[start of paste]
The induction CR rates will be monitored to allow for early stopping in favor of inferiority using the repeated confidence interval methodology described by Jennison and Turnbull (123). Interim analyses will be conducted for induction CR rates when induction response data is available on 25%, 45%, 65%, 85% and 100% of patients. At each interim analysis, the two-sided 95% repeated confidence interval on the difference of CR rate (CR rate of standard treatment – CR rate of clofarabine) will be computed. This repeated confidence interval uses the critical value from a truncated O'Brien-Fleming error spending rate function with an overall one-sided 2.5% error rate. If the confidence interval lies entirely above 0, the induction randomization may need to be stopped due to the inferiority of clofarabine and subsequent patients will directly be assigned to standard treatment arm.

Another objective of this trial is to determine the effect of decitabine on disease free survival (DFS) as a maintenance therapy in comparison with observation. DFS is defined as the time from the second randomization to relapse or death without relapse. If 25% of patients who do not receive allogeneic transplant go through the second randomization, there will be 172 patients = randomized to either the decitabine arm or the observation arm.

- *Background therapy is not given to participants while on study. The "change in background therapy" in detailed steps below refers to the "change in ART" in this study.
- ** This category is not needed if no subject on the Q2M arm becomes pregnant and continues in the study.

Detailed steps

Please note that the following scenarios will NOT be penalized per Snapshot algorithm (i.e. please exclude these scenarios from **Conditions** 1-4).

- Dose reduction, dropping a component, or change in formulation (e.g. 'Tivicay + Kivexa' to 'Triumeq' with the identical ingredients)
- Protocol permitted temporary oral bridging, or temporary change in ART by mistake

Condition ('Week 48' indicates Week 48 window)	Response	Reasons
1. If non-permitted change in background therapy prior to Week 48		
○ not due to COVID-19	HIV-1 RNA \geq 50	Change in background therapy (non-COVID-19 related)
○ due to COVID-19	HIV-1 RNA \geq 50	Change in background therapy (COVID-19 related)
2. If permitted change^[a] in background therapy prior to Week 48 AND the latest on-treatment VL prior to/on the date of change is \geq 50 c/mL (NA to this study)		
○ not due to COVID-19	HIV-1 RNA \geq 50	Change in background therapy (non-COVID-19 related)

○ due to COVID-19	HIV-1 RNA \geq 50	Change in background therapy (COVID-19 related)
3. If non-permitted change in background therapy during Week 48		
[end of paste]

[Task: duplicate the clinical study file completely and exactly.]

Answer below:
The induction CR rates will be monitored to allow for early stopping in favor of inferiority using the repeated confidence interval methodology described by Jennison and Turnbull (123). Interim analyses will be conducted for induction CR rates when induction response data is available on 25%, 45%, 65%, 85% and 100% of patients. At each interim analysis, the two-sided 95% repeated confidence interval on the difference of CR rate (CR rate of standard treatment – CR rate of clofarabine) will be computed. This repeated confidence interval uses the critical value from a truncated O'Brien-Fleming error spending rate function with an overall one-sided 2.5% error rate. If the confidence interval lies entirely above 0, the induction randomization may need to be stopped due to the inferiority of clofarabine and subsequent patients will directly be assigned to standard treatment arm.

Another objective of this trial is to determine the effect of decitabine on disease free survival (DFS) as a maintenance therapy in comparison with observation. DFS is defined as the time from the second randomization to relapse or death without relapse. If 25% of patients who do not receive allogeneic transplant go through the second randomization, there will be 172 patients = randomized to either the decitabine arm or the observation arm.

- *Background therapy is not given to participants while on study. The "change in background therapy" in detailed steps below refers to the "change in ART" in this study.
- ** This category is not needed if no subject on the Q2M arm becomes pregnant and continues in the study.

Detailed steps

Please note that the following scenarios will NOT be penalized per Snapshot algorithm (i.e. please exclude these scenarios from **Conditions** 1-4).

- Dose reduction, dropping a component, or change in formulation (e.g. 'Tivicay + Kivexa' to 'Triumeq' with the identical ingredients)
- Protocol permitted temporary oral bridging, or temporary change in ART by mistake

Condition ('Week 48' indicates Week 48 window)	Response	Reasons
1. If non-permitted change in background therapy prior to Week 48		
○ not due to COVID-19	HIV-1 RNA \geq 50	Change in background therapy (non-COVID-19 related)
○ due to COVID-19	HIV-1 RNA \geq 50	Change in background therapy (COVID-19 related)
2. If permitted change^[a] in background therapy prior to Week 48 AND the latest on-treatment VL prior to/on the date of change is \geq 50 c/mL (NA to this study)		
○ not due to COVID-19	HIV-1 RNA \geq 50	Change in background therapy (non-COVID-19 related)

○ due to COVID-19	HIV-1 RNA \geq 50	Change in background therapy (COVID-19 related)
3. If non-permitted change in background therapy during Week 48		